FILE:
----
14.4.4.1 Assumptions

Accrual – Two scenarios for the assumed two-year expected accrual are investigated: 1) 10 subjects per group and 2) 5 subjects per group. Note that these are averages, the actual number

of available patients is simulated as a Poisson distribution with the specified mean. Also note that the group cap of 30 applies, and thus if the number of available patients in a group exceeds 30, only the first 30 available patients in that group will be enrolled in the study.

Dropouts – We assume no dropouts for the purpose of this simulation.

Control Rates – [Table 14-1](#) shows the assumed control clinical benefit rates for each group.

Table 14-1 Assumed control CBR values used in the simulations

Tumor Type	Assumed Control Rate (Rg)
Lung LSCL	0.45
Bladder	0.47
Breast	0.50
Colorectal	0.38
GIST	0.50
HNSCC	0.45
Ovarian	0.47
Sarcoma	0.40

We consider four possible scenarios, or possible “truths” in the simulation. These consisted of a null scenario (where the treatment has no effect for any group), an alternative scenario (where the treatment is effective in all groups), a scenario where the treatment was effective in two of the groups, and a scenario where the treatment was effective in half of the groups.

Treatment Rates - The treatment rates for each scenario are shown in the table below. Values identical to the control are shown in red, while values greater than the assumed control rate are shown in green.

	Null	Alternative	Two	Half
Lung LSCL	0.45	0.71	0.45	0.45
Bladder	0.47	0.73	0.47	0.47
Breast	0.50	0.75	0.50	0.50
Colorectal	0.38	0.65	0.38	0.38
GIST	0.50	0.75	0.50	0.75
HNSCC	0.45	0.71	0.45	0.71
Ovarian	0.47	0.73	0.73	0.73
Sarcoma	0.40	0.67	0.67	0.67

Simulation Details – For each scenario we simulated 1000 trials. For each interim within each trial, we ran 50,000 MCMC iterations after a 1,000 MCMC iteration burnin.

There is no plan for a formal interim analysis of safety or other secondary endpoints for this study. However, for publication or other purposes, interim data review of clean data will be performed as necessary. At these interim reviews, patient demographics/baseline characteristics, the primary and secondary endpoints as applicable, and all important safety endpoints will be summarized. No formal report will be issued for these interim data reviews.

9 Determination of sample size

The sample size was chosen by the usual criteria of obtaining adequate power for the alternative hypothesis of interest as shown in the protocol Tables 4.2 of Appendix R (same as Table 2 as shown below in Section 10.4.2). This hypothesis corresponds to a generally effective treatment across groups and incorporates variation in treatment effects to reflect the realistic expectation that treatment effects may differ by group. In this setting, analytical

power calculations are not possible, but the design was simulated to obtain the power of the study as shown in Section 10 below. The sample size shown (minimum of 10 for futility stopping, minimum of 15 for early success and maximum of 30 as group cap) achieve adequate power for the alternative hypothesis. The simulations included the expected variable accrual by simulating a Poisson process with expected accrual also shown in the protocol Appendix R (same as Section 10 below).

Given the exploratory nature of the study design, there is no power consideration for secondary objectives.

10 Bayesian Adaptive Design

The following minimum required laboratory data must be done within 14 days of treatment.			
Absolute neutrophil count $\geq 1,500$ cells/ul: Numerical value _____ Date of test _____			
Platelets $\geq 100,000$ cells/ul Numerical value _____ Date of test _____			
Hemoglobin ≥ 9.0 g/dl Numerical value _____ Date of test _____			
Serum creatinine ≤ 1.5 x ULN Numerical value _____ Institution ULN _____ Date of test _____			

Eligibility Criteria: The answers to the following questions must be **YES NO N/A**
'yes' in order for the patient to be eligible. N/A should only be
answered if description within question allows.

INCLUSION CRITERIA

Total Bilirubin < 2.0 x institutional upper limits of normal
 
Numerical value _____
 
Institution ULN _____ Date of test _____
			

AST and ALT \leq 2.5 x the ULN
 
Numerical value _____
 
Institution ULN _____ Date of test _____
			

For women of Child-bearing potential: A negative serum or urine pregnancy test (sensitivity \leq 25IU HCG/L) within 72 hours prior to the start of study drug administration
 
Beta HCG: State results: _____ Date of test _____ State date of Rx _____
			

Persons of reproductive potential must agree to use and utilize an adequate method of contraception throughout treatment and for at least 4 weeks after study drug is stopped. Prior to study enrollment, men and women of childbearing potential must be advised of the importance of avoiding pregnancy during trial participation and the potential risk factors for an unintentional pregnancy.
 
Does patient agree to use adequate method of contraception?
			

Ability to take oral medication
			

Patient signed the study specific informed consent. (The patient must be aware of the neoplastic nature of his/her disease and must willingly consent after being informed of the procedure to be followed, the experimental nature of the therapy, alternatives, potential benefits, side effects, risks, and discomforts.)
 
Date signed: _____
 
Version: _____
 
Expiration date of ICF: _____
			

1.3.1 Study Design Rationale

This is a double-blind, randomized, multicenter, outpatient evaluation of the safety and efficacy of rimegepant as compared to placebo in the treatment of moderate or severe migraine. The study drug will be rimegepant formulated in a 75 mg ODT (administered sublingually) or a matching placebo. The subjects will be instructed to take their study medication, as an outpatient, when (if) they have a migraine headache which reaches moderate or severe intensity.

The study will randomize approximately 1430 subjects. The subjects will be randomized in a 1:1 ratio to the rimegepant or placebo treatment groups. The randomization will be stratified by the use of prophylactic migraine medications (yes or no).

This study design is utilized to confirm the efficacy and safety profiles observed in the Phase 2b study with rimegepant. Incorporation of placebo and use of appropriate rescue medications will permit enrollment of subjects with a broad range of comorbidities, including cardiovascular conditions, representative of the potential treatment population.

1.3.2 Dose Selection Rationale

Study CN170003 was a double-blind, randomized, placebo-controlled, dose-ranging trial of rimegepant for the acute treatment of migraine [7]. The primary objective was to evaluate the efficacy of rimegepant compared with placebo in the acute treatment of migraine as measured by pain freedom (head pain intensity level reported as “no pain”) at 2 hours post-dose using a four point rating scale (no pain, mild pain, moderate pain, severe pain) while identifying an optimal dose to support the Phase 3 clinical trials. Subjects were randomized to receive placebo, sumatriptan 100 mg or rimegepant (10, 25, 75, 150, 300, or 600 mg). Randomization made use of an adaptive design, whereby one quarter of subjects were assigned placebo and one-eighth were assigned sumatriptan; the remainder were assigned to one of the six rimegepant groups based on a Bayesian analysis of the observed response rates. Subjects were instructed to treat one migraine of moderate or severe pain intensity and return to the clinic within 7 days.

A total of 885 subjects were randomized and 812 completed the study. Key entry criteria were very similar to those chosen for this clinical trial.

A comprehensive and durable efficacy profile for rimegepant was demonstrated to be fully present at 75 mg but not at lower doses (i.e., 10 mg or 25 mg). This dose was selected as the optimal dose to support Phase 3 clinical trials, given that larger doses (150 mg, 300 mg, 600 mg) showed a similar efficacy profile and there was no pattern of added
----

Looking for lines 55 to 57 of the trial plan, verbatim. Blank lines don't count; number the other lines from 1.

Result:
Date signed: _____
 
Version: _____
 
Expiration date of ICF: _____
			